Eddie Hearn believes precedent will prevail in the case of his embattled charge, Conor Benn.

The head of Matchroom Boxing has been busy trying to put out the conflagration caused by the revelation, from last week, that Benn had tested positive for a banned performance enhancing drug—clomifene, a fertility drug that enhances testosterone levels when used by men—just four days out from his highly anticipated 157-pound catchweight fight with Chris Eubank Jr.

The test results, produced by the testing agency VADA, were disclosed in a report by the Daily Mail, which eventually led to the 11th hour cancellation of Eubank-Benn, a fight that had drawn keen interest from fans because the fighters’ fathers produced Britain’s most heated boxing rivalry in the 1990s.

Because all the relevant parties were made aware of the test results two week prior to the Daily Mail’s story, there is an impression that Hearn, Eubank’s promoter Kalle Sauerland, and the British Boxing Board of Control, would have staged the event had the news leak not occurred. Hearn and Sauerland, moreover, have received significant blowback for what appeared to be their serious intention to override the Board’s position in court and carry on with the fight.

In a recent interview, Hearn continually maintained that the public will eventually be privy to more information concerning Benn’s adverse test results, information, Hearn believes, that will exonerate his 26-year-old client. Hearn also pointed to an example in the past that he believes is similar to Benn’s predicament.

In 2019, British heavyweight contender Dillian Whyte, a Hearn client, found himself embroiled in controversy after this outlet revealed that Whyte had tested positive for metabolites of a banned substances prior to his fight with Oscar Rivas on July 20 in London. That December, after a lengthy investigation, United Kingdom Anti-Doping, which administered the test and is a partner of the BBBofC (unlike VADA), made the determination to remove Whyte’s charge on the basis of their findings that the banned substances found in Whyte’s urine were “low” and “not suggestive of doping.”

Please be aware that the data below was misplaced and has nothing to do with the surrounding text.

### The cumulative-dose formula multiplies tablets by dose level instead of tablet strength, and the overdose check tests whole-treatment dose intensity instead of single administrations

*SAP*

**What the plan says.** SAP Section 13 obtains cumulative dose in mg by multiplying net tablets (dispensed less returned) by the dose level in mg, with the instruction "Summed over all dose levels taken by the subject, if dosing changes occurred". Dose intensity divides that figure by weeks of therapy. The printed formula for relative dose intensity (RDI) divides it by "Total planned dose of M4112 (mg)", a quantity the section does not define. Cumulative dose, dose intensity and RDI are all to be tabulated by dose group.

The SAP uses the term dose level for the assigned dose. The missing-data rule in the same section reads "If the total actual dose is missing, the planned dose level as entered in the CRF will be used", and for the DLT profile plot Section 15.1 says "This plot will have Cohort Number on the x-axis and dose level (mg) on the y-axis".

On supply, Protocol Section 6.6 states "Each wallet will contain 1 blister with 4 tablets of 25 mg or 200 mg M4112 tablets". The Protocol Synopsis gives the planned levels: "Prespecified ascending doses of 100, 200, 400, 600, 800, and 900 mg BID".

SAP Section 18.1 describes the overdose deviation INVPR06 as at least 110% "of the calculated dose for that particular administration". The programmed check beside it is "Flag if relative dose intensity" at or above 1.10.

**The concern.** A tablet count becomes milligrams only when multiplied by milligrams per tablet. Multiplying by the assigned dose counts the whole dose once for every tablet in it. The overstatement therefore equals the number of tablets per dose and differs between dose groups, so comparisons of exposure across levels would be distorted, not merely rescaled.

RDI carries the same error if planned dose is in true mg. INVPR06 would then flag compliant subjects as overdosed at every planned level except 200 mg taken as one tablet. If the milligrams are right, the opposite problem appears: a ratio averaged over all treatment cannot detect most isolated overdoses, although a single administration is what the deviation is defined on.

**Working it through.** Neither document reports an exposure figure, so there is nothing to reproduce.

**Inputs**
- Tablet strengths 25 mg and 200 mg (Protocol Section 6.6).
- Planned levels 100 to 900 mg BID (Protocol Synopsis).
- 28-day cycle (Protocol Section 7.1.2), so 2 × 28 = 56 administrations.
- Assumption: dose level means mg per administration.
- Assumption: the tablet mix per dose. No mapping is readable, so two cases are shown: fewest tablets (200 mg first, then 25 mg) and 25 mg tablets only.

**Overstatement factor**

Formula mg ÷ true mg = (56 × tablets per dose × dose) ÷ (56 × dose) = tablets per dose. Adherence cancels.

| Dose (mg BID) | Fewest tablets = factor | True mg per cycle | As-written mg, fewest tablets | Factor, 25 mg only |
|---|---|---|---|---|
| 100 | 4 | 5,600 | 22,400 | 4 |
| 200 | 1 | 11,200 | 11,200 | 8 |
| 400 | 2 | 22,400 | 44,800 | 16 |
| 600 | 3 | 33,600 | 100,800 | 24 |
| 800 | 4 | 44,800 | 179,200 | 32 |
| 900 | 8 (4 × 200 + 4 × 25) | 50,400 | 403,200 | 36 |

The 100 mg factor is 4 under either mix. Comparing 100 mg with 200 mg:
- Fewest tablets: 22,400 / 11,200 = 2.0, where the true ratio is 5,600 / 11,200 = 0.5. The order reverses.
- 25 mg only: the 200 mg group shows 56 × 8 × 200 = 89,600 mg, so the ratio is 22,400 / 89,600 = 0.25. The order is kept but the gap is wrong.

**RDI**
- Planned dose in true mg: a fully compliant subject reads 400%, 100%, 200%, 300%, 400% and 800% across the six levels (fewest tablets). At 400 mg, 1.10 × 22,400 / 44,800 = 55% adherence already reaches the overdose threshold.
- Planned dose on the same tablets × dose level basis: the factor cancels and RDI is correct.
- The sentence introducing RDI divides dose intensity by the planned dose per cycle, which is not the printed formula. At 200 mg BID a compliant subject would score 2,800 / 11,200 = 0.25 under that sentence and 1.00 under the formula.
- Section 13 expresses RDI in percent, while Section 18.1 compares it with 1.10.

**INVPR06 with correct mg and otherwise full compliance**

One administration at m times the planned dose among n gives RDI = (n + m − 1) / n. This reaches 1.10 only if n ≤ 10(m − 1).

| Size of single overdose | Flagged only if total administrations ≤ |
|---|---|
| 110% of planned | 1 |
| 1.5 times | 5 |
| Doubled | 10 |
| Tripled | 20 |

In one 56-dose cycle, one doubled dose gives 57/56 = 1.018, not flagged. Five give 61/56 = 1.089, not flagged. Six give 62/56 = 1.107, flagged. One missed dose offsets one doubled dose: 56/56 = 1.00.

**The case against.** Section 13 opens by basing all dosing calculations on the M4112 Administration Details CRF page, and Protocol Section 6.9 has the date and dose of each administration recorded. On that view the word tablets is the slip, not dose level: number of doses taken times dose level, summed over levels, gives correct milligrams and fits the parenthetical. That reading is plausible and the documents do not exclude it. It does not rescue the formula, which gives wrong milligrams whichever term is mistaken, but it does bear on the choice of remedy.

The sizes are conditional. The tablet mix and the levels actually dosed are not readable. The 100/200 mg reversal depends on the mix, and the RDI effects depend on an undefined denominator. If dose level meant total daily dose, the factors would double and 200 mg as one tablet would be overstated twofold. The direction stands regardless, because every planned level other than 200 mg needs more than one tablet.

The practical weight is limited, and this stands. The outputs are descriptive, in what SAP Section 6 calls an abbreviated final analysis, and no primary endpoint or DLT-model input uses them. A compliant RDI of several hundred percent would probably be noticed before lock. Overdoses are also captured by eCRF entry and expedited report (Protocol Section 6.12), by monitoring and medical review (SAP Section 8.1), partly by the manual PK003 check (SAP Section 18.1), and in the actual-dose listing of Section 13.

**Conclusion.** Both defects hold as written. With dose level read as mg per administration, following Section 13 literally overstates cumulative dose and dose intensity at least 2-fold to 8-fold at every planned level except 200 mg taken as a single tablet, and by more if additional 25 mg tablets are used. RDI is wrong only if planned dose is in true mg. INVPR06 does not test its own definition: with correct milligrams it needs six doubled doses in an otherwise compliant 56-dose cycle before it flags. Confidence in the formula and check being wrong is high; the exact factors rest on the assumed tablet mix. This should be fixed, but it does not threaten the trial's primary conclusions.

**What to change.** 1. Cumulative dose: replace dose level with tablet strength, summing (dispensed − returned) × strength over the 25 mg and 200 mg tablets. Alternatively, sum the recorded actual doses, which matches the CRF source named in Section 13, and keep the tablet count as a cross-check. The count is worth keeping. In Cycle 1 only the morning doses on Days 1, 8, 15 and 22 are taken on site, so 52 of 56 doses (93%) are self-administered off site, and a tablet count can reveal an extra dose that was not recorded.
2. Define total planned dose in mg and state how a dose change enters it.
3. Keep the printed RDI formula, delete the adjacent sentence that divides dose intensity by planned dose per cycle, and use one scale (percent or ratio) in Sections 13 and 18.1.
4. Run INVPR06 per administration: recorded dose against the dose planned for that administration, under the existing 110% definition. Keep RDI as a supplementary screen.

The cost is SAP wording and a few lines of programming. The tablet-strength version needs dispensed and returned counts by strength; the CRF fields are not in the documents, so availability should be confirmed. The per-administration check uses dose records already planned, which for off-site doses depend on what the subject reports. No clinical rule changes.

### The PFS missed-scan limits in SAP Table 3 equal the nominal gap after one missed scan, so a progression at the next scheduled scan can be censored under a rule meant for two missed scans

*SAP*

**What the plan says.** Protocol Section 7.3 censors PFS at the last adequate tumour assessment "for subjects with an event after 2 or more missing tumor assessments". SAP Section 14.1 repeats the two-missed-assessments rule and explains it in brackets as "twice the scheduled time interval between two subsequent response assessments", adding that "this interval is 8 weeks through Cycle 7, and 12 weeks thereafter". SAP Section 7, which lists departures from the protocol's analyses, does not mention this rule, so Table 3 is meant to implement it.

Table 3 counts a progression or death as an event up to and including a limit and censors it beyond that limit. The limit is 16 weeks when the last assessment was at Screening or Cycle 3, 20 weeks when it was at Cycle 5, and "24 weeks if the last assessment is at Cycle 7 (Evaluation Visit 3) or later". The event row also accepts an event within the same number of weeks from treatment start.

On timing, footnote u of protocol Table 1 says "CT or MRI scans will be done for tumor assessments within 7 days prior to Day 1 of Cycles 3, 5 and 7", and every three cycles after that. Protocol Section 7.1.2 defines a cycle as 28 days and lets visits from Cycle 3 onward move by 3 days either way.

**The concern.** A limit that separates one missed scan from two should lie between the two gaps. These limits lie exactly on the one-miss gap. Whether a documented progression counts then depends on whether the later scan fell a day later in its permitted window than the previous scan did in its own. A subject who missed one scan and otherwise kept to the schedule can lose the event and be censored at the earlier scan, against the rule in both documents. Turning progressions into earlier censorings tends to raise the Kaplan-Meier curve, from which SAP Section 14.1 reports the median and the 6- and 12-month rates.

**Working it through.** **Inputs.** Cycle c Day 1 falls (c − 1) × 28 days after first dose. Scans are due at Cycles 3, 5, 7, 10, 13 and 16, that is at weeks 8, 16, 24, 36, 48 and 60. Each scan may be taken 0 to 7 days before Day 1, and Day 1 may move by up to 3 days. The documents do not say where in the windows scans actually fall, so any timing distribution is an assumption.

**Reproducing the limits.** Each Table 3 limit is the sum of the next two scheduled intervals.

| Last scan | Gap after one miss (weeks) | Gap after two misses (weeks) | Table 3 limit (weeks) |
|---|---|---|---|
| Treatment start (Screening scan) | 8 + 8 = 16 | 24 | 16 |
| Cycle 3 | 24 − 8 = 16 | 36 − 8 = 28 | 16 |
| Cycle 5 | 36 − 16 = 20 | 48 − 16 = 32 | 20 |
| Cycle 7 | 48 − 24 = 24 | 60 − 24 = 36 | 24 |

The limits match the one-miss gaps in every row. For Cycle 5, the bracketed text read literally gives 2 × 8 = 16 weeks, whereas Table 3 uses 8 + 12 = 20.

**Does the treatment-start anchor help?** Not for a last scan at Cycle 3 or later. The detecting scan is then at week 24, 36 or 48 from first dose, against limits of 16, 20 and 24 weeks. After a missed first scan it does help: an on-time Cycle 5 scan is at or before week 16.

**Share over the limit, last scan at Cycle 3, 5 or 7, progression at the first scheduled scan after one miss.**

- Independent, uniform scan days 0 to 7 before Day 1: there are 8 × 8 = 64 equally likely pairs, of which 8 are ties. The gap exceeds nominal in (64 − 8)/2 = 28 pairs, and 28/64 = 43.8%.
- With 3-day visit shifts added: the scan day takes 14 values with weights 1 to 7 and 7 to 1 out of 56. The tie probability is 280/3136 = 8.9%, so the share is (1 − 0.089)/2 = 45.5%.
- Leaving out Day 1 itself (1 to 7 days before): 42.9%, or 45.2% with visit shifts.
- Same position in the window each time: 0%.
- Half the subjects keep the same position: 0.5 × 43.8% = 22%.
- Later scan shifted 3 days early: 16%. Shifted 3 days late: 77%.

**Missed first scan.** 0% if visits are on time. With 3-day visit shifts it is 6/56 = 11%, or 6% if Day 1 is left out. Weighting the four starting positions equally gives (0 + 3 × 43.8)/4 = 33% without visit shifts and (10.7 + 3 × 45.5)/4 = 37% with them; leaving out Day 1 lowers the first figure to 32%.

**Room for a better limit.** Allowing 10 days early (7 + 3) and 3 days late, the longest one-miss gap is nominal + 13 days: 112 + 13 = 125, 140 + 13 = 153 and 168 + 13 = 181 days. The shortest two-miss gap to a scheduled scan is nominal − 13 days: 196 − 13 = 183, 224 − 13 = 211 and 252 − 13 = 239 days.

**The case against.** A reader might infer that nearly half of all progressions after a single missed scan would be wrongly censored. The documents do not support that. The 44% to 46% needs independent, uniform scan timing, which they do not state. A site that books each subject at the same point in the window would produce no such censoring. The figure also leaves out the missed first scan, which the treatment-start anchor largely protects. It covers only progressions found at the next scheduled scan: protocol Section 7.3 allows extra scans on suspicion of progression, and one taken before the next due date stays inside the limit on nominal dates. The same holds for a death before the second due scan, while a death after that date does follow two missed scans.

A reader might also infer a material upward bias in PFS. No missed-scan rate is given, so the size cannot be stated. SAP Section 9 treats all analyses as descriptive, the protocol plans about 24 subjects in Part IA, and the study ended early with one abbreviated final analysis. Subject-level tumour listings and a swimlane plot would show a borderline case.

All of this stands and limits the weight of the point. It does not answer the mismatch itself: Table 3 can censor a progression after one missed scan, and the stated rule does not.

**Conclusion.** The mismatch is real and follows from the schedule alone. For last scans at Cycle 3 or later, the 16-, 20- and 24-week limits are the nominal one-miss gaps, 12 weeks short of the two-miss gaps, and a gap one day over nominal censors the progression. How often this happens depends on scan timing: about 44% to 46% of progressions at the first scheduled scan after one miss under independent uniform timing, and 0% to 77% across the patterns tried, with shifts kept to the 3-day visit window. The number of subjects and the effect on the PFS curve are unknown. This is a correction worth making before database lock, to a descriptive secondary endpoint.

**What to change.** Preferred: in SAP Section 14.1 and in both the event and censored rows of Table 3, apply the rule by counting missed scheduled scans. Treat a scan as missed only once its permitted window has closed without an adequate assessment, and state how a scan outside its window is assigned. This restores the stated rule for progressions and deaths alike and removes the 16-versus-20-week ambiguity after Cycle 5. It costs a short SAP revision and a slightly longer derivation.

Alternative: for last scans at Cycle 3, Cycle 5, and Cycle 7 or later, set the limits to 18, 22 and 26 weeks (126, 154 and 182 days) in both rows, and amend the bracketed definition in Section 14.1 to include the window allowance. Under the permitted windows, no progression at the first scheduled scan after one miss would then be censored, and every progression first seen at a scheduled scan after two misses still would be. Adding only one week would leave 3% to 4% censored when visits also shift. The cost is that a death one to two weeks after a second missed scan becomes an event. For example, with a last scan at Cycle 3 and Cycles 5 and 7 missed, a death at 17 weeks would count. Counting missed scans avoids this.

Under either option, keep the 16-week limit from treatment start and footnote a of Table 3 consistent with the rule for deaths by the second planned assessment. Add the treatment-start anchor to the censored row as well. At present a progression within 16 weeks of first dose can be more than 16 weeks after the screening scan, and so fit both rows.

“I don’t like the word, ‘it was kept from people,’ Hearn said of the accusation that he sat on Benn’s drug test results in an interview on The DAZN Boxing Show. “It wasn’t kept from anyone. Ultimately, the commission which rules whether or not the fight will take place or not, was aware of the situation from the get go. There’s information about the testing, about the amount, which will come to light and which I can’t really comment on … you’re going to get information.

“We’ve been here before with Dillian Whyte. Everybody wrote him off. Everybody said his career was over, he was this, he was that. And it turned out he was completely innocent.”

Hearn said he was dismayed that Benn did not get the kind of "due process" that Whyte received.

Whyte’s positive test was not known until three days before his July 20 fight with Rivas. In order to fight, Whyte appeared before an anti-doping tribunal and made his case, which cleared him to fight Rivas.

The Daily Mail reported Tuesday that Benn is being investigated over claims that he failed a second drug test. The outlet alleges that the banned substance is also clomifene, but it is not clear when the results of the alleged second test were produced. The news follows on the heels of several reports stating that UKAD is already investigating Benn.

“What we wanted is we wanted an opportunity for Conor Benn to be heard and to get a fair hearing like Dillian Whyte got,” Hearn said. “Dillian Whyte got a hearing prior to the fight. That is why the fight took place. Conor Benn was never given the opportunity. At that point we put it into the hands of the commission and the commission decided we’re not going to sanction the fight.

“We could’ve gotten an injunction, we could’ve used another commission, these were routes we decided not to take. We respected the commission’s decisions. We don’t necessarily think that a lot of the process was right. And I don’t think Conor Benn was allowed due process in this instance.”

Hearn is hopeful that Benn’s detractors, in due time, will be eating crow after all the facts and information have been properly presented.

“When Dillian Whyte failed that test, or had an adverse finding, he was ruined by media outlets, by fans, by everybody,” Hearn continued. “I knew the information around the testing and I knew the facts and I believed in his innocence. It went to a full hearing and ultimately he was cleared of any wrongdoing.

"No one apologized by the way, not to me but to Dillian Whyte. The ones that came out and said he was a cheat. No one went back and [said] I’m sorry about that. So we’re in the same situation here. Now maybe the truth comes out and he doesn’t clear his name.

“If it comes to light and I’m wrong, I’ll take that on the chin as well. But you don’t know all the information.”